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What's in a Mortgage Loan? Fixed Rate vs. Adjustable Rate Mortgage Loans

Interest Rates > What's in a Mortgage Loan? Fixed Rate vs. Adjustable Rate Mortgage Loans
Date: 08/28/2006    What's in a Mortgage Loan? Fixed Rate vs. Adjustable Rate Mortgage Loans

With interest rates dropping consistently for the past several weeks and market predictions of further decreases, this might be just the right time for you to get into that new home. Once you’ve found the right place, what type of loan will suit you best? For the typical home buyer there are two basic options: fixed rate loans and adjustable rate loans (ARMs.) What is the difference between these options and which one is right for you?

Fixed Rate Loans
This type of loan locks you into a certain interest rate for the entire length of your loan. Fixed rate loans can have various lengths, but the most common are 15 and 30-year loans. Obviously the shorter your loan, the higher the payments, but you’ll also pay less interest over the long run. Fixed rate loans are best for those who plan to stay in their home until the loan is paid off, and they’re good for those planning to stay longer than 5-10 years. (Less than 10% of Americans stay in a single home longer than 5-7 years.) Interest rates on fixed rate loans are generally 1-2% higher then those with ARM loans, but fixed rate loans involve lower risk and give borrowers peace of mind knowing their payments will always stay the same.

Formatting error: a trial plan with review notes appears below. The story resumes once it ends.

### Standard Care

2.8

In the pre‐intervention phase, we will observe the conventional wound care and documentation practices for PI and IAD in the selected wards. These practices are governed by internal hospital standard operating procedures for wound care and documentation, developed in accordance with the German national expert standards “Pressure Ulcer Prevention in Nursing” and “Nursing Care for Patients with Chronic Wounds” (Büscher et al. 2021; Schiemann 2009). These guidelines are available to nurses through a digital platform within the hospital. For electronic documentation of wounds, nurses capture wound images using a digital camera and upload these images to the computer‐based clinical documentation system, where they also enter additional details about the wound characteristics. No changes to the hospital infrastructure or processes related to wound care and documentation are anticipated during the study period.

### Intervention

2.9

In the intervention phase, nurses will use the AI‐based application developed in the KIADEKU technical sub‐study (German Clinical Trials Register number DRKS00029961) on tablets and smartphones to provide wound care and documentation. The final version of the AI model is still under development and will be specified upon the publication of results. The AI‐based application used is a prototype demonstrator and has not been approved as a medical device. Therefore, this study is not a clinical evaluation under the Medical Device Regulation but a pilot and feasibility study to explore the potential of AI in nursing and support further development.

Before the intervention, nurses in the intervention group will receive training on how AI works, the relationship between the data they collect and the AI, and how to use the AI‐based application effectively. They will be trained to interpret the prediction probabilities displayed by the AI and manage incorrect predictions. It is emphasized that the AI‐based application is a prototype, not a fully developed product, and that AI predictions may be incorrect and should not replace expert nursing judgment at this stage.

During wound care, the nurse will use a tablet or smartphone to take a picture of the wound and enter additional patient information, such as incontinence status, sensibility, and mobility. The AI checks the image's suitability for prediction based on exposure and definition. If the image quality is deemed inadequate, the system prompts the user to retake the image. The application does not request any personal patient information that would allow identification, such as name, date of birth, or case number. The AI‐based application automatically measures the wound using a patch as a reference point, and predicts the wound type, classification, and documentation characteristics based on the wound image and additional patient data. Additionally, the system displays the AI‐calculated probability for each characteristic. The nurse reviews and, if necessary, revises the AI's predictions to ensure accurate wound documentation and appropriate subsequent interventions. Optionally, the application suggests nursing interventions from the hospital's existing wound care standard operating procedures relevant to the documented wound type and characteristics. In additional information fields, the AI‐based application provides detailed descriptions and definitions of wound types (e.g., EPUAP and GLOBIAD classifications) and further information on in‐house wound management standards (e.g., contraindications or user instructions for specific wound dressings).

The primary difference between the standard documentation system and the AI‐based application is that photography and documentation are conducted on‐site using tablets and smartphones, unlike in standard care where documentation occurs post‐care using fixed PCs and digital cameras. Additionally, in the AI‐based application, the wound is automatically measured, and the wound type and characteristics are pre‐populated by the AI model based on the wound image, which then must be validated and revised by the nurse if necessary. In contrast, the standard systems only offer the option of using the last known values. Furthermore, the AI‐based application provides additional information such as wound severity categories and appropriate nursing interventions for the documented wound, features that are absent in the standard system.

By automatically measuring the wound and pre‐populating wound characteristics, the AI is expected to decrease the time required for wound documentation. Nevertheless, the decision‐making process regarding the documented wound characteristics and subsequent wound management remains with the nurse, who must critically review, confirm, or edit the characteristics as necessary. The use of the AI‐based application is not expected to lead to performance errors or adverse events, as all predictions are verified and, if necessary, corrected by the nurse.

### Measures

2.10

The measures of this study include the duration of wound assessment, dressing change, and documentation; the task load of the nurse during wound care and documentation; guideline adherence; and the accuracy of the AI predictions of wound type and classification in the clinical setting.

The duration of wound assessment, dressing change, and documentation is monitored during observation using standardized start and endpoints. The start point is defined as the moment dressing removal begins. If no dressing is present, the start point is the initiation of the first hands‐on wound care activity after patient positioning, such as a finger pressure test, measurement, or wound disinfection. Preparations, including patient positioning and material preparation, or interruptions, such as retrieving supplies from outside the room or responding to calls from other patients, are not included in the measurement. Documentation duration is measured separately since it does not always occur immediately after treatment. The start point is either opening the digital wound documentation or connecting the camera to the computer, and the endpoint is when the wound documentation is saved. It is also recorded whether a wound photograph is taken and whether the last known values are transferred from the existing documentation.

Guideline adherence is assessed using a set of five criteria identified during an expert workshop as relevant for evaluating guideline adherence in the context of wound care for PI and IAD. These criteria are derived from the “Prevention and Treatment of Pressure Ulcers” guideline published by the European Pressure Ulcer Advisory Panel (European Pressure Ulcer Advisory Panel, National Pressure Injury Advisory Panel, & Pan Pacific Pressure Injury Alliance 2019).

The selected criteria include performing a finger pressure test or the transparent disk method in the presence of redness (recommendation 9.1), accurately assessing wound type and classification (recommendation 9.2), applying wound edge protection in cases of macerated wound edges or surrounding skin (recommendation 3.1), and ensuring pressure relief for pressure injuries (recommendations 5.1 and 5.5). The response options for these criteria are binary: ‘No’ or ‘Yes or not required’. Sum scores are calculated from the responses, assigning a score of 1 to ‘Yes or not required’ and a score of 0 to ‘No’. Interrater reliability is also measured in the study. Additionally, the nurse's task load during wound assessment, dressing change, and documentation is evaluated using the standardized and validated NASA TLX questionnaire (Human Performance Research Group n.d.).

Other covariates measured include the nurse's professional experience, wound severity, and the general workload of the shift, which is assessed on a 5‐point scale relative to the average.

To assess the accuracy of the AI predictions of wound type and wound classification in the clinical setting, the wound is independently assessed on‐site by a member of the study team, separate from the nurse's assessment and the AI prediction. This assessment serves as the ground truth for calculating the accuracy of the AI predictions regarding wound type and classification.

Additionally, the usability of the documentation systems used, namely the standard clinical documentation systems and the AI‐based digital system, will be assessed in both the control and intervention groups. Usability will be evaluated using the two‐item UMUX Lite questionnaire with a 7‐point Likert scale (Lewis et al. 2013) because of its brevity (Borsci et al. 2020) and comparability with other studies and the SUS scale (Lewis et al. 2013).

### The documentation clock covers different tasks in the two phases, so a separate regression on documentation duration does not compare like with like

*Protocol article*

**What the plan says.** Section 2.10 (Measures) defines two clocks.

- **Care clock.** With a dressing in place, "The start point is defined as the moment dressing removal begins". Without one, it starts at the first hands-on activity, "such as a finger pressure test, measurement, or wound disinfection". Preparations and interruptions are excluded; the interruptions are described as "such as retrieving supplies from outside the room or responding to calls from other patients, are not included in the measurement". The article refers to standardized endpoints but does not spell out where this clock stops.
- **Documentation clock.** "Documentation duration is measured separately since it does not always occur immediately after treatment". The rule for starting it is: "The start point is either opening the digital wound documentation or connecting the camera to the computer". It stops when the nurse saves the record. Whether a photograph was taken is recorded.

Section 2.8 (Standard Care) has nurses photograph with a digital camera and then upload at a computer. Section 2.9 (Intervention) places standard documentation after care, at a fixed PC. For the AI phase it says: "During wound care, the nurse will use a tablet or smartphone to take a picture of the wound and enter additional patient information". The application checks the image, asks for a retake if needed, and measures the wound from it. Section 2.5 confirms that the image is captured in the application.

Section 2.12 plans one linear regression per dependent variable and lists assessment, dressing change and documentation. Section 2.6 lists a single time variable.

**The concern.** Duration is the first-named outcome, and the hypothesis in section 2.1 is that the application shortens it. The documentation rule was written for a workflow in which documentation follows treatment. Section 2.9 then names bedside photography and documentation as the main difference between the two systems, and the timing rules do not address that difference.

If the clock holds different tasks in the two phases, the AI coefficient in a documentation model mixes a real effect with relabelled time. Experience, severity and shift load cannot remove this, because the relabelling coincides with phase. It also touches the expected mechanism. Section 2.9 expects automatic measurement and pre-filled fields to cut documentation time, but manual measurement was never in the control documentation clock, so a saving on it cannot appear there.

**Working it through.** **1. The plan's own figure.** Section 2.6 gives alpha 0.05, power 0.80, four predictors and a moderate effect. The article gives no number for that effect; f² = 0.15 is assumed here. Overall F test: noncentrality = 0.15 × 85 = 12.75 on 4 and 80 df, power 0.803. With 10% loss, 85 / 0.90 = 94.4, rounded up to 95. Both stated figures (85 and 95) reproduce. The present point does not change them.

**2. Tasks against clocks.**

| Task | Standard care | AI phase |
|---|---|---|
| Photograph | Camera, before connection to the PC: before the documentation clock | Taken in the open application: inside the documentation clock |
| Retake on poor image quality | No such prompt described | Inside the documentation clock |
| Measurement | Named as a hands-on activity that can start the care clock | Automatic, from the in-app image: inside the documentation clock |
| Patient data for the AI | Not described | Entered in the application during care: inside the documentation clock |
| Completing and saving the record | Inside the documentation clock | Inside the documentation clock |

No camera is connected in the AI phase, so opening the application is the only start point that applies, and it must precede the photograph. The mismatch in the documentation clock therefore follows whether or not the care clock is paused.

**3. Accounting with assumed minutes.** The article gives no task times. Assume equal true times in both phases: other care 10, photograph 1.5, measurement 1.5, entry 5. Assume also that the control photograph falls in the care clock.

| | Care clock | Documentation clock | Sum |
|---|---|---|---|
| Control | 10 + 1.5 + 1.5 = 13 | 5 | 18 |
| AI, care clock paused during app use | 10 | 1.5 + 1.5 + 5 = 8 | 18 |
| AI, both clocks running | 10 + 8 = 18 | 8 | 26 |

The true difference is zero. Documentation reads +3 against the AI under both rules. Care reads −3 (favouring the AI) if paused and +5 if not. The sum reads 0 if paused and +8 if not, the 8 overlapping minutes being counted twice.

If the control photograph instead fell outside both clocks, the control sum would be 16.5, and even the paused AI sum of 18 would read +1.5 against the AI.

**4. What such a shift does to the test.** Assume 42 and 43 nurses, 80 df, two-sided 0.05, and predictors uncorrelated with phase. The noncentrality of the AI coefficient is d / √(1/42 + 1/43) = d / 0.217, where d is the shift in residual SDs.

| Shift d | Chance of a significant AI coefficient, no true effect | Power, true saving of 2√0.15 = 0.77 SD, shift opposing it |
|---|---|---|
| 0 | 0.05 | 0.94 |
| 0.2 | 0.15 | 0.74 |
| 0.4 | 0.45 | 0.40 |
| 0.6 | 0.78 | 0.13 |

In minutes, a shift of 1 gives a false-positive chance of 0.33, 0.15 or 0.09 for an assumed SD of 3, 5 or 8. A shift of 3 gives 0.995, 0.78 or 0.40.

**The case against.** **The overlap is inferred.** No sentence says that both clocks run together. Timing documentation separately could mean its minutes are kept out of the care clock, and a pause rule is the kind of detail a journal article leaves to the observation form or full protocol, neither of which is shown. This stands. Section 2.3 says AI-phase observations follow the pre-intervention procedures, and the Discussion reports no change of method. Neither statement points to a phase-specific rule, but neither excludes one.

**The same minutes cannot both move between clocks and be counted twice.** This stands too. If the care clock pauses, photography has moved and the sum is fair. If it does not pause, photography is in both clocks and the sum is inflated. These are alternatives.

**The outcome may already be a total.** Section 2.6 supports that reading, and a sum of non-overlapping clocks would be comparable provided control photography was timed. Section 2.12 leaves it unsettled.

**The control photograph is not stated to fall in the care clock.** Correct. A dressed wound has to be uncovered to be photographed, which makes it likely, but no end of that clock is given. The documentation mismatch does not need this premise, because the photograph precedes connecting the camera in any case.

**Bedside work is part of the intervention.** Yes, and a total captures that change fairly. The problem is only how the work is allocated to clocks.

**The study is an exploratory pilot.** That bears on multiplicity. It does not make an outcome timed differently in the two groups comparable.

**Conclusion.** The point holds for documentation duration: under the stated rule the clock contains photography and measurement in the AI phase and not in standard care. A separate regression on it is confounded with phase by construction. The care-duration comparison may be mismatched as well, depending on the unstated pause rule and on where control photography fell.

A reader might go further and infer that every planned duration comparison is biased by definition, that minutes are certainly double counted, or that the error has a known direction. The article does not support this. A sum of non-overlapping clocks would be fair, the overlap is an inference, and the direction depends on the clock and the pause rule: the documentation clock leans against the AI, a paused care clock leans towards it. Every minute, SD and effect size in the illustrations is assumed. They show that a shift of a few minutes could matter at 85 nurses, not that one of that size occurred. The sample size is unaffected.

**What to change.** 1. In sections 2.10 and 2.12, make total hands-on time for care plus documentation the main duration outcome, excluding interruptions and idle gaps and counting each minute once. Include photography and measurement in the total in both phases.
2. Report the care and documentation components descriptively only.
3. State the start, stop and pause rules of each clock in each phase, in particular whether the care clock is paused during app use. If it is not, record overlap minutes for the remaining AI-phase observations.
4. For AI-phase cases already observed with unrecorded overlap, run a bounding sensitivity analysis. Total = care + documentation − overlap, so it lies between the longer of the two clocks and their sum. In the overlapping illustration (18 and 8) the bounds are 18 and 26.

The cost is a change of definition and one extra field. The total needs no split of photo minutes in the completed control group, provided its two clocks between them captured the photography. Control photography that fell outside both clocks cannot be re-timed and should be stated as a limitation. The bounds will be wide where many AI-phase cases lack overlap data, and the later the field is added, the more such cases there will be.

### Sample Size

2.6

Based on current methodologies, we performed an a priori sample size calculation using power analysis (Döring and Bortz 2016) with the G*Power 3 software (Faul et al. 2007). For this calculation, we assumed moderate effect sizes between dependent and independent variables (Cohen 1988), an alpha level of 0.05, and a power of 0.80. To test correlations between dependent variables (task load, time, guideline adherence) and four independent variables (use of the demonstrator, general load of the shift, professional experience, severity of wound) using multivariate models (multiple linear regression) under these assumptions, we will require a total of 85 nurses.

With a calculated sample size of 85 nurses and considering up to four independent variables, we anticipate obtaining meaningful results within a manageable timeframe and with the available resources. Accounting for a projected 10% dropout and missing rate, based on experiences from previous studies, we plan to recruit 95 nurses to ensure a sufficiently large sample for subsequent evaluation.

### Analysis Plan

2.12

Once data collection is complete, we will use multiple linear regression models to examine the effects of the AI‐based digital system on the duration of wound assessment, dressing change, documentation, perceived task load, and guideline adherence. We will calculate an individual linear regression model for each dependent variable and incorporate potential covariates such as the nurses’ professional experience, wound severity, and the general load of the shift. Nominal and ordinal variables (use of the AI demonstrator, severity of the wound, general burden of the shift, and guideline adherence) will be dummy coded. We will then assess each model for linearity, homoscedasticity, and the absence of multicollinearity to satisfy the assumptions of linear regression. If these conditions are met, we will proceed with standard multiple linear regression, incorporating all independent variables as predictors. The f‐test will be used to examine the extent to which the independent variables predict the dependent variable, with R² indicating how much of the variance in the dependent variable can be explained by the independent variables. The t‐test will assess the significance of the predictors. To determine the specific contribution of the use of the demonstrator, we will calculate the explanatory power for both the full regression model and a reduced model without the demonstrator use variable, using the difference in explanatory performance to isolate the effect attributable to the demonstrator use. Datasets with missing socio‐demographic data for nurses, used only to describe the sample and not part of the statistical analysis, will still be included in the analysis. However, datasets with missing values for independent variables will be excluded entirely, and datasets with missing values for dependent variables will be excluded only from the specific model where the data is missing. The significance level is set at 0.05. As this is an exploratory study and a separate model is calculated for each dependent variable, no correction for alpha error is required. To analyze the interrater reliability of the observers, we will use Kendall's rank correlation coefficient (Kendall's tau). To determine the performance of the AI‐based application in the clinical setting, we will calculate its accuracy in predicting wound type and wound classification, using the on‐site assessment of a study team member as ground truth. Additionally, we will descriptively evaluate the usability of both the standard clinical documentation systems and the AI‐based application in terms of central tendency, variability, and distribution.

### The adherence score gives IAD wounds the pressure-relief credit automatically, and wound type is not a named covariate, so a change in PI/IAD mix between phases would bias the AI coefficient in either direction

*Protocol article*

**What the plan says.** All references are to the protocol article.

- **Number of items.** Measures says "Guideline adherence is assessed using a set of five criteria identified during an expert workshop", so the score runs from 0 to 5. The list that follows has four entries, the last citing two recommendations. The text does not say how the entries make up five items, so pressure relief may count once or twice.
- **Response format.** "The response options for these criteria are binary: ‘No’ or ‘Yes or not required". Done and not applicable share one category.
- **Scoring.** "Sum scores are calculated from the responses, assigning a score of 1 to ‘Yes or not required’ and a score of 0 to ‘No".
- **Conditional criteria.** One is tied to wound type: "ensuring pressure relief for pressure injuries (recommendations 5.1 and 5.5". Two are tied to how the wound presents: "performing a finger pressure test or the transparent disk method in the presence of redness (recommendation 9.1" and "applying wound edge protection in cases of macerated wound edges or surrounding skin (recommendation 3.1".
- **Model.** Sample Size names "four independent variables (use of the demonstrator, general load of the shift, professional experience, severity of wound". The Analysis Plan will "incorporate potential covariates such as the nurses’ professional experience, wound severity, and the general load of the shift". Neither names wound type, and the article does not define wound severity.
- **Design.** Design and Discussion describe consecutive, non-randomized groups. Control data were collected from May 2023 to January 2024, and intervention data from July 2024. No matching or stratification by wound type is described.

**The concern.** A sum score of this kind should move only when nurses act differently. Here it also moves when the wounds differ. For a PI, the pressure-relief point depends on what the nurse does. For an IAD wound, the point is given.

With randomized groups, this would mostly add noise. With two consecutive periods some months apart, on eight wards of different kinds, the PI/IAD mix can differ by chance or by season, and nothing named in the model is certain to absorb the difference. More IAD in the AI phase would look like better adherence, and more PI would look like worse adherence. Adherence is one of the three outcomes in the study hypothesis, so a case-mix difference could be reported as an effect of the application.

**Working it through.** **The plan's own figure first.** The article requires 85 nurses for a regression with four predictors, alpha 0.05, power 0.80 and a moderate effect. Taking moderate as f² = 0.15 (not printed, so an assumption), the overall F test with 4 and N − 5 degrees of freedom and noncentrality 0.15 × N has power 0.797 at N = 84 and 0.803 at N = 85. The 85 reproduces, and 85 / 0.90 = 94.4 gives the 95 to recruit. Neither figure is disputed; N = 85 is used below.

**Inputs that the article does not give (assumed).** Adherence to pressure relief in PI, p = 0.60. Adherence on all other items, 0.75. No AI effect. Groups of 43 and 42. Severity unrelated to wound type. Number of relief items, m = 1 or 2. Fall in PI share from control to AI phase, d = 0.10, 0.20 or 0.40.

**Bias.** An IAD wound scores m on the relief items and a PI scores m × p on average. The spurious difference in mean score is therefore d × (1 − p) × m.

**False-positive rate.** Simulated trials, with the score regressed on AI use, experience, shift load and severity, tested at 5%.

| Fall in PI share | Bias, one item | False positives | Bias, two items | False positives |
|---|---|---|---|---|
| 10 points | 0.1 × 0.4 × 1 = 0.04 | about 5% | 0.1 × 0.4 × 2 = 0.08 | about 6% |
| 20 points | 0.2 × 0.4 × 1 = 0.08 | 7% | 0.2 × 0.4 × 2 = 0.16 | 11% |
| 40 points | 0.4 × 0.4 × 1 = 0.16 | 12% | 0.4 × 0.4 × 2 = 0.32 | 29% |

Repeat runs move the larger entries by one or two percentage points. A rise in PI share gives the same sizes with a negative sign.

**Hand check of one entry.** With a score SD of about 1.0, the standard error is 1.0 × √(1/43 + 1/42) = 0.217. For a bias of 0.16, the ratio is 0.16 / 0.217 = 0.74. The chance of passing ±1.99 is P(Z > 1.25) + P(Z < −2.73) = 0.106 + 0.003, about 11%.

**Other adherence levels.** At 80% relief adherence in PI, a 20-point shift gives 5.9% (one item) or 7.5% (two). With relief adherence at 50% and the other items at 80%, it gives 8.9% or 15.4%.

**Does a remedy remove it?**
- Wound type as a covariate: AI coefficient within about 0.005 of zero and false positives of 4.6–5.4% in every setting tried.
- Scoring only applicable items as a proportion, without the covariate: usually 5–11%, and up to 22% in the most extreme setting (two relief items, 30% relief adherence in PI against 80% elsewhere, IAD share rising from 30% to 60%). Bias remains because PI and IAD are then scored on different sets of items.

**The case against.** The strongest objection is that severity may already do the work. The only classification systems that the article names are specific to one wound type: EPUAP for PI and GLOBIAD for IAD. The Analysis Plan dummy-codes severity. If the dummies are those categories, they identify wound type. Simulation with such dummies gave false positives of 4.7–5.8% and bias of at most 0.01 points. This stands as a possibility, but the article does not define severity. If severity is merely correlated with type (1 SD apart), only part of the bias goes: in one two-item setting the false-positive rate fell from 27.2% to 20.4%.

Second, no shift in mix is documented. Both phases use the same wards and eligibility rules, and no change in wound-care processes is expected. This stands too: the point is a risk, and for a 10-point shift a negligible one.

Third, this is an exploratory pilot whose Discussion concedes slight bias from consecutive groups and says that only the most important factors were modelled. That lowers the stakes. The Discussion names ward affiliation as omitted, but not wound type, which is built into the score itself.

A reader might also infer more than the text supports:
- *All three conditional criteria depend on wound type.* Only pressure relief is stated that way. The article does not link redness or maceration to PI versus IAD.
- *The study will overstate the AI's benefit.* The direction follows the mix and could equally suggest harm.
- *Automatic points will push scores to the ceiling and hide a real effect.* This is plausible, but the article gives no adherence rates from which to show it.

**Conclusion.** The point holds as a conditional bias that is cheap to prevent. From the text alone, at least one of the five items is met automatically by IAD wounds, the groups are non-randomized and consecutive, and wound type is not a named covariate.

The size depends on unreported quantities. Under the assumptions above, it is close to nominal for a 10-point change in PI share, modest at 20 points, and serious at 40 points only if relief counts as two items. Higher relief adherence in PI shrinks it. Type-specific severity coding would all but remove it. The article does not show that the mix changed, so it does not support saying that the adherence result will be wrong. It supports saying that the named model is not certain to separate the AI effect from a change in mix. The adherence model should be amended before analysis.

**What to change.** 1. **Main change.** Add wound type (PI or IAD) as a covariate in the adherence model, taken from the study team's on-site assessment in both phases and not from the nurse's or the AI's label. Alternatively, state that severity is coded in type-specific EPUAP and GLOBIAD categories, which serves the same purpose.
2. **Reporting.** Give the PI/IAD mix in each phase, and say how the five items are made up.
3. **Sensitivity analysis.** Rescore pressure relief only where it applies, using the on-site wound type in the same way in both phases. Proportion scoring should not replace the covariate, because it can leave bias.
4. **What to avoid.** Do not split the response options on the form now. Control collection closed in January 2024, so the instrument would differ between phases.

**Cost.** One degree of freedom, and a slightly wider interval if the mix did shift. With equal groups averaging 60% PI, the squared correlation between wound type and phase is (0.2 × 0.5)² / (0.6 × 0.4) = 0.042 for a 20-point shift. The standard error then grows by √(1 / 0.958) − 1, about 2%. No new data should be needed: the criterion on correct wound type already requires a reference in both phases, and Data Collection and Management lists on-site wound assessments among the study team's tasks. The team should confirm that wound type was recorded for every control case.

Adjustable Rate Mortgage (ARM)
With an Adjustable Rate Mortgage, a borrower pays a certain low interest rate on a home loan for a period of 3, 5, or 7 years, after which the interest rate can vary based on formulas developed by the lender. What makes these loans so attractive to many borrowers is the promise of lower payments for the first few years of the loan. That means those who might not have the income or good credit to qualify for a fixed rate loan can apply for an ARM loan and still get into a home. It’s also a great choice for those expecting to move within the next several years as they can secure a low interest rate until they are ready to sell.

ARM loans carry greater risk than fixed rate loans because the interest and payment amount after the initial period is unpredictable. Default rates (failure to pay interest or principal when due) on these loans are much higher than with fixed rate loans. This is probably because borrowers struggle to make the higher payments after the fixed rate period ends. Many borrowers with ARM loans avoid this problem by refinancing into a fixed rate loan at the end of their initial payment term. This is an especially popular choice right now as many who got into adjustable rates three years ago (when the market rate was about 4%) now face market interest rates at about 6%.

If you feel up to the risk and can handle the change in payments (especially if you anticipate an income increase before the payment hike), an ARM may be your best option as you could end up paying less than with a fixed rate loan if interest rates continue to drop or reach a low plateau.

Of course there are lots of variations of these loans and different programs offered to help you get into a home. To fully understand the best option for your home loan, schedule an appointment to talk to a trained loan officer or mortgage lender.